Wednesday, April 22, 2015

A panel on "Islamic State" at Boston University tomorrow (Apr 23rd)

by Salman Hameed

If you are interested in a serious and reasonable discussion on the Islamic State or ISIS, then there is an opportunity for you at Boston University. BU's Institute for the Study of Muslim Societies and Civilizations is hosting a panel, Interdisciplinary Approaches to the "Islamic State". It looks fantastic and I'm planning on attending it. Here are the details:
This panel seeks to transcend the focus on political and strategic concerns that has often dominated the treatment of the rise of IS/ISIS/ISIL in the media and bring some critical nuance and historical context to the way this phenomenon is generally discussed. Four scholars from Boston University will present (Kecia Ali, Michael Pregill, Tom Barfield, and Noora Lori) and four scholars from other institutions in the Boston area will respond (Jessica Stern, Franck Salameh, Mia Bloom, and Ken Garden). 
This is the inaugural event associated with Mizan, the new digital scholarship initiative headed by Michael Pregill, Interlocutor of the Institute for the Study of Muslim Societies and Civilizations. We hope that those of you in the Boston area will be able to join us for what is sure to be an informative and stimulating conversation! 
When: Thursday, April 23, 2015 @ 4:00 to 6:30 PM 
Where: Pardee School of Global Studies, 121 Bay State Road, First Floor 
This event is free and open to the public. Please RSVP to smscinst@bu.edu
If you live in the Boston area, come to the panel.

One of the panelists is Kecia Ali. She has a nuanced and interesting take on both ISIS and its critics. Here is a short piece by her, ISIS and Authority, where she addresses Graeme Wood's now (in)famous Atlantic article What ISIS really wants:
Though Wood grants that most Muslims do not support ISIS, and acknowledges in passing the role of interpretation in formulating its doctrines, the overall impression conveyed by the article was that Muslims who deny that ISIS is a fair representation of Islam are either apologists or simply do not really know anything about Islam. Others have offered rebuttals of many of the points in the article, and Bernard Haykel, the scholar quoted, has offered a more nuanced articulation of his views. More than one commentator has pointed out that by treating ISIS as a legitimate representative of the Islamic tradition, seriously religious and dedicated to the texts “shared by all Sunni Muslims,” it fosters an unholy convergence of interests between extremist Muslims and Islamophobes.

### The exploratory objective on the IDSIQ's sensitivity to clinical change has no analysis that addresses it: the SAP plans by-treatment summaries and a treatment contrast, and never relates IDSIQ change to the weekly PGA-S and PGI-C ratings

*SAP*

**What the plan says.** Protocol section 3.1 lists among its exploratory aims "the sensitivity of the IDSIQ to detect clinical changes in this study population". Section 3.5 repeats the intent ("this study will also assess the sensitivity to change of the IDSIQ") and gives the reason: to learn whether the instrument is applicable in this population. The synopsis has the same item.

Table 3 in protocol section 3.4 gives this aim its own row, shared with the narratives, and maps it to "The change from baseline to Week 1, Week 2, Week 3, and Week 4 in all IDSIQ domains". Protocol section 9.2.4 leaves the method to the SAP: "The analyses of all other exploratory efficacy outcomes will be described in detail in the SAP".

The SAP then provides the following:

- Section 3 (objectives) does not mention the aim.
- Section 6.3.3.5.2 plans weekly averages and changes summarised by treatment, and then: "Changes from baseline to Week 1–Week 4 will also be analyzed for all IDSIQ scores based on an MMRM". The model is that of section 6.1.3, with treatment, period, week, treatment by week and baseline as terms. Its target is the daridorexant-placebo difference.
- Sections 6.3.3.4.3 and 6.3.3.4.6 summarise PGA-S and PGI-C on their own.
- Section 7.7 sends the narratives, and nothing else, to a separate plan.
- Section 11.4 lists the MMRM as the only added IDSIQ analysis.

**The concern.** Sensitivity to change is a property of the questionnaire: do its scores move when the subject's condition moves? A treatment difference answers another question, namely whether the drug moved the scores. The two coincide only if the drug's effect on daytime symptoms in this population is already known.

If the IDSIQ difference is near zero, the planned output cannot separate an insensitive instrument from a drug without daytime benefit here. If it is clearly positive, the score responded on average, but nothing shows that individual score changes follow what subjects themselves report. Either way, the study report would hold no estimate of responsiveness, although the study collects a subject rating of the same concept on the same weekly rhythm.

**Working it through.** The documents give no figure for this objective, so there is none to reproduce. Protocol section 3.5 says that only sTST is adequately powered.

Wood is right about some things and wrong about others. ISIS is laying claim to the tradition and the texts they cite are in what we may call the canon. Still, to quote approvingly and without clarification Haykel’s contention that “these guys have just as much legitimacy as anyone else,” seems quite a stretch. To be sure, it is not the job of religious studies scholars (or U. S. presidents) to judge which groups are “Islamic” or “un-Islamic.” Rather, we must understand how various actors make claims to represent, understand, or further their tradition. That does not mean there are no distinctions that can be made, no criteria by which to situate those religious claims in a historical and social framework. 
Some attempts to assess ISIS’s legitimacy have focused on the fact that reputable Muslim authorities – clerics, scholars, ‘ulama – uniformly distance themselves from ISIS and condemn its brutal tactics. Though unwilling (for sound theological reasons) to declare leaders or followers of the Islamic State apostates, some have been willing to describe its actions as sinful, evil, or even “un-Islamic.” 
But these arguments from authority worry me too. When women do something “impermissible” – lead Friday prayer, open a Women’s Mosque, interpret the Qur’an in feminist ways – self-described “traditional” Muslims offer similar condemnations: these acts, and these actors, are outside the pale of tradition. Regardless of the sophistication of the arguments presented, the response is that those who make them are not properly trained. What authority do they have? In sum: how dare they? 
These specious criticisms are nearly impossible to counter, even when those spouting them do not necessarily offer more nuanced or methodologically sophisticated answers. The simple appeal to widespread scholarly agreement leaves me unconvinced.
And here is her central point on tradition and authority:
The most troubling thing about the Atlantic article is the static definition of tradition that Wood uses. In his view, tradition is a body of texts. Legitimacy emerges from texts. Practices consonant with the texts – or that are interpreted as being so – are therefore “Islamic.” Muslims who say otherwise – as he admits the overwhelming majority do when confronted with ISIS – do not have much ground to stand on. But the rejection of ISIS on the basis of its distance from the classical tradition and its unacceptability to contemporary scholars who claim to constitute the legitimate inheritors of that tradition is not a panacea either. Too frequently, the weapon of “scholarly consensus” has been wielded against Muslim women who overstep its bounds—not, as ISIS has done, in a quest for domination, but in a quest for dignity.
Read the full article here

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